What To Pack For An Overnight Hike

outdoor hike

So, you’ve done plenty of day hikes. You’ve done a few car camping trips. Now, it’s time to move on to something a little more challenging.

An overnight hike.

And this blog will outline exactly what to pack for an overnight hike.

Believe me when I say that this is a heap of fun and will only further your obsession with hiking.

However, whilst planning and researching for a day hike or a car camping trip is one thing, an overnight hike, in my opinion, requires a different approach.

To begin with, you need a lot more gear than what you need for a day hike or a car camping trip.

So, let’s get down to it, shall we?!

Overnight Hike Packing List

To begin with, there are six items that I believe are non-negotiable:

overnight hike

Now, some of these are going to be weather dependent. i.e. the tent, sleeping mat and sleeping bag. Your sleeping bag and tent will all depend on the time of year.

If you can get yourself a four-season tent, then you are all set.

A sleeping bag or sleeping quilt is essential to keep you warm and comfortable at night in all conditions.

There are different types of mats you can use such as air pads, self-inflating mats, and closed-cell mats.

In my opinion, and this will largely depend on the time of year, you will always need to strongly consider the insulation of the mat and the R-value (this means its ability to resist heat flow).

The higher the R-value, the better it will be able to keep you from colder temperatures.

  • Clothing
  • Food
  • Water
  • Portable stove, pots, plate, etc

These are no-brainers but depend on the weather (clothing) and what your eating habits are like (food).

Clothing will be weather dependent, but it’s always a good idea to pack clothes that are lightweight and breathable.

Quick tip: take one set of clothes for hiking and another to change into at night.

outdoor hike

Given we’re talking about an overnight hike, you shouldn’t have to pack your entire wardrobe, but pack enough so you will be comfortable at all times.

Furthermore, a hat or beanie and some gloves might be necessary too.

Water is dependent on location and if you have the ability to buy or use a filtering system via a known stream.

Personally, when it comes to food, I always take 700-800 grams of food per day with me on an overnight hike.

This food is always lightweight and full of calories, which allows me to carry less but feel fuller for longer. Also, I typically eat every two hours.

outdoor hike

There’s nothing like a hot meal at night after a day’s worth of hiking, so be sure to bring a stove of some sort.

A lot of the chain stores sell these, but you can find some of the same gear on eBay, Gumtree or outdoor forums for half the price.

There are plenty of ways to fire up your stove, but I prefer good old gas.

  • First Aid kit
  • First Aid kit
  • Did I mention a first aid kit?

Absolutely necessary! Load up your first aid kid with plenty of blister pads, band-aids, tape, bandages, a pair of scissors, Hydralite (in case you become dehydrated), Panadol, Dettol, insect repellant, sunscreen, and all the things that will allow you to deal with any mishaps whilst in the outdoors.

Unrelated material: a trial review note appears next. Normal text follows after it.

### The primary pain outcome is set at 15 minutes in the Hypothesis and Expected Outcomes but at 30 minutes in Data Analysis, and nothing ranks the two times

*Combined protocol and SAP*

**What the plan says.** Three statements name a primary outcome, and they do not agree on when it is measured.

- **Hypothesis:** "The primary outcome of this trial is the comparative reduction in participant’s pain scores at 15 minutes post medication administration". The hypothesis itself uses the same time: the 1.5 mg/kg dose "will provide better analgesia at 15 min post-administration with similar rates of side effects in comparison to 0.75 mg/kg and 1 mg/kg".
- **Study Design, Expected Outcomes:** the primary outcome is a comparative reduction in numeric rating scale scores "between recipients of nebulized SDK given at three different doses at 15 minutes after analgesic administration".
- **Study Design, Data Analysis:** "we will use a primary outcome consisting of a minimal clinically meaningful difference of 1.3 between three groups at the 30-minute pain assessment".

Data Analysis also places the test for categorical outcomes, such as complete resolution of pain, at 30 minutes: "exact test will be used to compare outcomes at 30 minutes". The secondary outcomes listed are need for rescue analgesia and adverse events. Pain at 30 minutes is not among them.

• Maps (paper and/or online)
  • Compass
  • GPS
  • PLB (personal locator beacon)

If you’re not too sure where you are going, or even if you are, having adequate navigation tools at hand is important.

Either take a paper copy or an online copy of the map of the area where you are going.

A compass works hand in hand with your map too.

You can take it a step further and get yourself a GPS. They can be quite expensive but are worth it.

Whilst I don’t have one yet, a personal locator beacon is extremely handy to have.

If something goes wrong, all you need to do is hit the emergency button and the necessary authorities will be alerted to your whereabouts.

Obviously, there is a little more to it than that, but that is the general gist of it.

  • The little things…

And, finally, the little things that can make all the difference.

I’m talking about toiletries, toilet paper, and a trowel (leave no trace, remember?), a pocket knife, matches/lighter/flint, and your phone, wallet, and keys.

You could include a head torch in this, but I believe that comes down to your own personal preference.

And that’s what I believe is necessary to take with you on an overnight hike.

As I mentioned at the start, an overnight hike is such an experience and one that I always look forward to.

It’s such a different feeling knowing you are carrying everything with you and you don’t have a car nearby to support you.

In fact, the feeling of achievement and satisfaction you will almost certainly get from an overnight hike will be, in my opinion, one of the best feelings you’ll get as a hiker.

And it really doesn’t matter if it’s your first one and you’re only doing 20kms in total or you’ve done a few and you’re hiking 30+ kilometres.

It’s a great feeling and an achievement you should be proud of.

If I have missed anything on that list, or if there’s something you take with you, be sure to let me know.

2 Responses
  1. Hayley Wright

    Thanks John!

    Can you do a video of how you pack and fold role clothes etc into a pack. I’ve been googling and there’s really nothing.

    1. John Feeney

      Hey Hayley!

      Yeah, I’m sure I could at some point. I think the thing to remember with packing your clothes is that the things you need at the end of the day i.e pyjamas etc. should go to the bottom of your pack with your sleeping bag etc. and the things you might need during the day i.e. rain jacket etc. should be easily reachable and therefore packed at the top of your backpack. Everything in between can go wherever.


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